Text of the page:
Being able to directly monitor your battery voltage can be helpful too, should you develop any charging system problems, and a clock is an added plus if your bike doesn’t already have one.
All three, along with a stopwatch and ice alerts, are combined in the Digital 5 Function Volt Meter by Show Chrome Accessories, a compact unit at a very reasonable price. Just beware that the housing is NOT even remotely waterproof. But, if you’re willing to be inventive and devise a method to protect it from water intrusion, then I think it will fit the bill.
From “C.C.” (March 2012): “Thank you so much for your review of the Digital 5-Function Motorcycle Volt Meter. I was about to purchase one of these … and I contacted the vendor who advised that sensor was fully waterproof and the unit was water resistant.
Clearly from your review, the unit not water resistant and not specifically designed for motorcycle use. Thank you again for this enlightening review, much appreciated.”
Editor’s Note: Note that it is possible that the manufacturer may have changed the specifications since our review was published in 2009.
From “T.P.” (02/11): “The article on the show chrome 5 function volt meter was very helpful. I mounted mine tonight and was thinking that I had done something wrong.
I figured that it would only show one color of the LED’s at a time but it makes since after reading this I was a little disappointed with the back light again I thought I had done something wrong maybe a ground?
But I see yours was dull also nothing like the package shows. But overall for the money it might work out good for me as well.”
From “T” (09/10): “I am going to return this product. The thought that it would not be water resistant never even crossed my mind. Had it installed for 10 hours before it became useless.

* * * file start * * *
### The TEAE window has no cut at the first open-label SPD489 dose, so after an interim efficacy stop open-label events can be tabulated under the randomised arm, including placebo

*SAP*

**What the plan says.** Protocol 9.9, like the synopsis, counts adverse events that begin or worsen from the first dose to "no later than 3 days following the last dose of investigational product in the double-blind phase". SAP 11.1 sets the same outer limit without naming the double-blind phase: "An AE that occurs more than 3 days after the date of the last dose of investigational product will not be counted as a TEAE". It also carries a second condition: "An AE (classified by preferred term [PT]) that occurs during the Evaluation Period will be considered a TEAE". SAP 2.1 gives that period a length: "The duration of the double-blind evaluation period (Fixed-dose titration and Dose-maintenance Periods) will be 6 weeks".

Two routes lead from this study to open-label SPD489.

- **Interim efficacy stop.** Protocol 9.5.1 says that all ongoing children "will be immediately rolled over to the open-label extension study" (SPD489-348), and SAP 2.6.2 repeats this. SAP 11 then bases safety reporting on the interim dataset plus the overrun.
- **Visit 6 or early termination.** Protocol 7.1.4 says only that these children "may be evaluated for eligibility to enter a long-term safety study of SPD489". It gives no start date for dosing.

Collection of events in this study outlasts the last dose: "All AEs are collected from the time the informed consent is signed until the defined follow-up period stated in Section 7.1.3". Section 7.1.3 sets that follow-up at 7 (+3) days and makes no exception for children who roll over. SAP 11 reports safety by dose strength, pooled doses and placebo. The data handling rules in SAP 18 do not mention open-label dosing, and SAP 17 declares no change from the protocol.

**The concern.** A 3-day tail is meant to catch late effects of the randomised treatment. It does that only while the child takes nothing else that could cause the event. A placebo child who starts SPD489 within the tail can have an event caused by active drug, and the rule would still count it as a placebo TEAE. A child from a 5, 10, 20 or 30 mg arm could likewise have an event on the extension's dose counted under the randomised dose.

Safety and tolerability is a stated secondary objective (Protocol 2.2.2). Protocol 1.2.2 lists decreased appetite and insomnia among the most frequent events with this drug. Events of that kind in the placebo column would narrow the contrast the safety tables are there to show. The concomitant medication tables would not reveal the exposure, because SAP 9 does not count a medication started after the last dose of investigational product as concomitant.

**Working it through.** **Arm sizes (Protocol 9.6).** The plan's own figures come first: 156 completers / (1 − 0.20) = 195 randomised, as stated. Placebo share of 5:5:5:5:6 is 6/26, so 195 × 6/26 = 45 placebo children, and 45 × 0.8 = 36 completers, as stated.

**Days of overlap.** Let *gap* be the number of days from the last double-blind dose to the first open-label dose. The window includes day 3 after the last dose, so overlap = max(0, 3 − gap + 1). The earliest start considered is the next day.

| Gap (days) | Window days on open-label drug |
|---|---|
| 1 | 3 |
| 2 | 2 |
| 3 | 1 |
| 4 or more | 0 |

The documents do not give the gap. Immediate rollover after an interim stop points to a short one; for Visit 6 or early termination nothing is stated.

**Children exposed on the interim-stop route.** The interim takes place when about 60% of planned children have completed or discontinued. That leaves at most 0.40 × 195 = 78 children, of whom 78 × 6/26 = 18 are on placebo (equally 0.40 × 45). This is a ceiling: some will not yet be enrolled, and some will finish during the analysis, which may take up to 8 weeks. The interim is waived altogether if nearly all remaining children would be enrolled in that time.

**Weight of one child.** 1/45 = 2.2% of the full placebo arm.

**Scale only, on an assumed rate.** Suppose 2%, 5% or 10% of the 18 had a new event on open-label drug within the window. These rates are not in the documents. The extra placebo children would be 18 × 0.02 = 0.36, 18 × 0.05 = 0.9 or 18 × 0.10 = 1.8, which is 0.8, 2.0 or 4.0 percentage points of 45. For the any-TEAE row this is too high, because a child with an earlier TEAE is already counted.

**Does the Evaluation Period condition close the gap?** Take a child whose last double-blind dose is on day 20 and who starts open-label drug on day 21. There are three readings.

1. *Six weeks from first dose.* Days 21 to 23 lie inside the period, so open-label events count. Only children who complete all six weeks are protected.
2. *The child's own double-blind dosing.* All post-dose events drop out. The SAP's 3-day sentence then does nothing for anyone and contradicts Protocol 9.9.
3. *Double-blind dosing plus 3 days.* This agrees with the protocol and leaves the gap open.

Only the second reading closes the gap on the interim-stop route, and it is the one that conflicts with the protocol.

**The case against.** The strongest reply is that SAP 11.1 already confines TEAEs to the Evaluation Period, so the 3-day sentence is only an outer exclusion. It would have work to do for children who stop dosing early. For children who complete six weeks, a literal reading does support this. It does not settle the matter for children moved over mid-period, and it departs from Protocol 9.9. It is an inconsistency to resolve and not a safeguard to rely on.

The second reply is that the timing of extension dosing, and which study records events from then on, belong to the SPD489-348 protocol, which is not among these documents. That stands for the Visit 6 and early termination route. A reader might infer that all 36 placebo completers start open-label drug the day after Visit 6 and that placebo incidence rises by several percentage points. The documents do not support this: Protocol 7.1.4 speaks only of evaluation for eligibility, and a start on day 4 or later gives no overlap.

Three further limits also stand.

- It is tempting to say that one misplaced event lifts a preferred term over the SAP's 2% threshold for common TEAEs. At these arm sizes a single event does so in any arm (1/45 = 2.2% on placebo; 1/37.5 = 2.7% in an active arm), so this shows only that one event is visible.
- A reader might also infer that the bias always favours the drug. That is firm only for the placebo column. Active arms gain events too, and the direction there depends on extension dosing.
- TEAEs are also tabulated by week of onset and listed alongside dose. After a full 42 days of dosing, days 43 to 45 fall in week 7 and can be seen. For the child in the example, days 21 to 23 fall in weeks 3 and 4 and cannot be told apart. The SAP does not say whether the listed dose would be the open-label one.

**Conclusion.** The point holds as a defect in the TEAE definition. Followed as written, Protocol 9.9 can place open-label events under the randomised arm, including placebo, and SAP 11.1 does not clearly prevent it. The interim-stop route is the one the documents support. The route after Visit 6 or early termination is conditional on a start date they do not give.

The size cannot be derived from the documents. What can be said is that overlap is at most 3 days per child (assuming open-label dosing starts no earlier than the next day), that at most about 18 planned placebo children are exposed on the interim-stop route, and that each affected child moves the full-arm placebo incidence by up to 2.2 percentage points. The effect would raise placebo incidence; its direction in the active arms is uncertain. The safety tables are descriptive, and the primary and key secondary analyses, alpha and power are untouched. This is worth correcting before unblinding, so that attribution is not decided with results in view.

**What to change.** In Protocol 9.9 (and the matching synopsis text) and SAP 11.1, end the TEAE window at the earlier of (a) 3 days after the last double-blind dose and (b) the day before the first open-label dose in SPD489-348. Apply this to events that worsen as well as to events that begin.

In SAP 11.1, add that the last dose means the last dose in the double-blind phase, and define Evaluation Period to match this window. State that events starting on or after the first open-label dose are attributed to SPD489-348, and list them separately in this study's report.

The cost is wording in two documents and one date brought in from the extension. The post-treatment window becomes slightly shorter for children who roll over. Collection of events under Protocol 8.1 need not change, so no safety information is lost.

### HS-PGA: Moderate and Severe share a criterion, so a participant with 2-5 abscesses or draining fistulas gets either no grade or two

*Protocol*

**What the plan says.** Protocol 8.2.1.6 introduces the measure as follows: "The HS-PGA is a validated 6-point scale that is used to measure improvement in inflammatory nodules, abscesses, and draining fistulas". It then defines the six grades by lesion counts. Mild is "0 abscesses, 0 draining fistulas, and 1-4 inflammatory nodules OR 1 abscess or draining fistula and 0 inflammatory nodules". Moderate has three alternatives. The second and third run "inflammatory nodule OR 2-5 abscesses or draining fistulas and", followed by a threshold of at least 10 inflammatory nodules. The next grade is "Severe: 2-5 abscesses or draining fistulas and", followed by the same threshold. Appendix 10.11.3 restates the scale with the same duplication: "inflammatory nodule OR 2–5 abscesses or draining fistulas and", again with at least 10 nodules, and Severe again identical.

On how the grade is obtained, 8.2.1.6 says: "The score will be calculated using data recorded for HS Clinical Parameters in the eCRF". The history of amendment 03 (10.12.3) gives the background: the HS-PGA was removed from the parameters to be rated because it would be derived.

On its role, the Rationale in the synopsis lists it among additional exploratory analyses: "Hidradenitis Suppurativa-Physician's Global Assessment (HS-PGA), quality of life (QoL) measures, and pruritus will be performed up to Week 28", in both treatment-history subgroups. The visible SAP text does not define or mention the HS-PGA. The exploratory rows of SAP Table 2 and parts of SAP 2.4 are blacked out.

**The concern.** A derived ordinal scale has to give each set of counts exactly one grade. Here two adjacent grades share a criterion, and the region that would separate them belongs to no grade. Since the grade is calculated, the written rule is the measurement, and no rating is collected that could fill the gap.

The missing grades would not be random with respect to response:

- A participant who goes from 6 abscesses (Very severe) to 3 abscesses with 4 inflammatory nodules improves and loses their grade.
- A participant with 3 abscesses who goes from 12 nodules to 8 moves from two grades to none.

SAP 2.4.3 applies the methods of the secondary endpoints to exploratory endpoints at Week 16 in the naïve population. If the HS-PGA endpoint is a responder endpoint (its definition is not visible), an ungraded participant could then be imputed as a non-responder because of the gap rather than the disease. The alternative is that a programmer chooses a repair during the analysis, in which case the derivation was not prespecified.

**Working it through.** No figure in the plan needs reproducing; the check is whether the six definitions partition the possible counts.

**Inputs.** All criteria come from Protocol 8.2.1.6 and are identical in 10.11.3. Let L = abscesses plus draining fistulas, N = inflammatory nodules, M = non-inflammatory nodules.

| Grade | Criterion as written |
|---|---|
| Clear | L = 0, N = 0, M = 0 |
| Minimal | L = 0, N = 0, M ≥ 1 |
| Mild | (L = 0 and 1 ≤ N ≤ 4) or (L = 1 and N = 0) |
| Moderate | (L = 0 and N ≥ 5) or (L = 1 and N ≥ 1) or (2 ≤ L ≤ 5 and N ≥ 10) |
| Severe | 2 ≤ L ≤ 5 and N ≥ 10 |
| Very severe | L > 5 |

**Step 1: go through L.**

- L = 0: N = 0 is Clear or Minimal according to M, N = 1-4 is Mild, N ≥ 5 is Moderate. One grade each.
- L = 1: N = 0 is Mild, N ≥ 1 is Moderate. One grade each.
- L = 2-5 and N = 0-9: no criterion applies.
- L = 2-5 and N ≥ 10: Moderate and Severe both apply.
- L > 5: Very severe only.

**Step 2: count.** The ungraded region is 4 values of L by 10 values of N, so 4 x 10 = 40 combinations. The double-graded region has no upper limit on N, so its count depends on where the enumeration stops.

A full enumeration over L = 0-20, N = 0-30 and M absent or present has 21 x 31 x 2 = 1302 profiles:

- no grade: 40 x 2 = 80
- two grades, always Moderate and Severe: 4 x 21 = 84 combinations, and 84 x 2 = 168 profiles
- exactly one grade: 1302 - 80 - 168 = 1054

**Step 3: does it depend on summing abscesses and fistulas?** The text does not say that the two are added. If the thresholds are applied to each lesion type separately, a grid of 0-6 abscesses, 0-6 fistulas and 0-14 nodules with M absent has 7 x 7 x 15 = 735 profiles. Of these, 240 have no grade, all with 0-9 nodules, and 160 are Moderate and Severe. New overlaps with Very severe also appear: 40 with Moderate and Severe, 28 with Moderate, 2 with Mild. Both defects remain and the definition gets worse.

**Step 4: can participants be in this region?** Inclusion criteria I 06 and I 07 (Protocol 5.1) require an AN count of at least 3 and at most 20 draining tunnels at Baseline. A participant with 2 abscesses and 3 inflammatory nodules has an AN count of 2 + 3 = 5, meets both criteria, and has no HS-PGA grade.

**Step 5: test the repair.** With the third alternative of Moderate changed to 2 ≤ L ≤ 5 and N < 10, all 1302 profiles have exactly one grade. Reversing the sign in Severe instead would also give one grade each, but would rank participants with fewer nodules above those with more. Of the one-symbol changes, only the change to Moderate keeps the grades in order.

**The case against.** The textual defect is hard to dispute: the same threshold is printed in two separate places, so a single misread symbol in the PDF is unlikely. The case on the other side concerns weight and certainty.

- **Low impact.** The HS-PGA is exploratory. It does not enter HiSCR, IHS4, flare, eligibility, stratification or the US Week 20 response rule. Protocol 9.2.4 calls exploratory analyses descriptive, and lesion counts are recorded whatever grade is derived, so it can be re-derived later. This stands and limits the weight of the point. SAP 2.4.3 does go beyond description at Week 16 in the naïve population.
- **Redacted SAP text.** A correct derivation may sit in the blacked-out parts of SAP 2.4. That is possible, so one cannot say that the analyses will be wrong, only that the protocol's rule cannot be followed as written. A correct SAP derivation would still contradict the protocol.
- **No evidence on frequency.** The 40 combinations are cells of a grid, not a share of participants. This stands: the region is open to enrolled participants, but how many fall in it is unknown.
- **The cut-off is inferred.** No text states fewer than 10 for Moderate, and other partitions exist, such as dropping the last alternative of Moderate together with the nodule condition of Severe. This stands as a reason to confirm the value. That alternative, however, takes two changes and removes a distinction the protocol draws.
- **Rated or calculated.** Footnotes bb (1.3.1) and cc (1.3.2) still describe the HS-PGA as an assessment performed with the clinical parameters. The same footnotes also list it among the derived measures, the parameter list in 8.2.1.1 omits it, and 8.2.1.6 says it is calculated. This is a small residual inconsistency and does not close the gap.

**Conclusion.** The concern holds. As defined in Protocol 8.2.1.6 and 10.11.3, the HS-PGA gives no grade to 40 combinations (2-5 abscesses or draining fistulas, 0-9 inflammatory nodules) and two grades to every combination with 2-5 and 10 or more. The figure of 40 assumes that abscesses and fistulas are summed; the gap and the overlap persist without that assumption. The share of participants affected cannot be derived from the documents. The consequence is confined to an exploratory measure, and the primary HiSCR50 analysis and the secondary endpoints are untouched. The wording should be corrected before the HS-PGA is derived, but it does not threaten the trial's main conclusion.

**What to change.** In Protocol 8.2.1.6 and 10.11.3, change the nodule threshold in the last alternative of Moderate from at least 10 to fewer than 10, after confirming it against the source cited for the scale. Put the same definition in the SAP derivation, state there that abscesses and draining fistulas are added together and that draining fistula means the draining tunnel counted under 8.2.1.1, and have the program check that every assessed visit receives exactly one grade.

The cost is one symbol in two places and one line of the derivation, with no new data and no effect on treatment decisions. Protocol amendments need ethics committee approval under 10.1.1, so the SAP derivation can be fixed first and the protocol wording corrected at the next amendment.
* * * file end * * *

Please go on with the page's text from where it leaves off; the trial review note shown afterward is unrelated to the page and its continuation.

I was expecting that any product sold from such a great company would be more rugged and adventure riding savvy.
With that said, it installed easy, though took time to do it properly, and worked great for the few moments I was able to enjoy it.
My suggestion, read the (webBikeWorld) reviews before you buy anything, this is junk and I am very upset that I took the hours to properly install it just to have it become useless.”
From “H.L.” (4/09): “The price was great, but the LEDs and alarms never worked. Lighting was minimal and useless under streetlights. Same issues with wiring as others have noted. The voltage reading is 0.2 less than actual.”
From “J.M.” (2/09): “I’d have to agree this is not made for a bike. I mounted mine on my handlebar risers and it seemed the perfect solution for a clock and Voltmeter.
When I set my helmet on top my tank like I have hundreds of times before I broke the LCD which then leaked inside the unit. I can’t read the display at all. I’m still shopping for a voltmeter but bought a clock. I highly recommend them. They’ve got thermometers too.”
From “M.H.” (2/09): “I owned two of the Motorcycle Volt Meters that you reviewed (purchased from RiderWarehouse, Show Chrome brand), and coincidentally they were installed on my 1150GS.
These units are not sold as weatherproof, and indeed that proved to be the case, even tucked under the dash they would suck water in a like a sponge and obscure the display.
The deal killer was that they were astonishingly inaccurate: both thermometers were off by more than 10 degrees, and the voltmeters were off by 0.6 to 0.8 volts.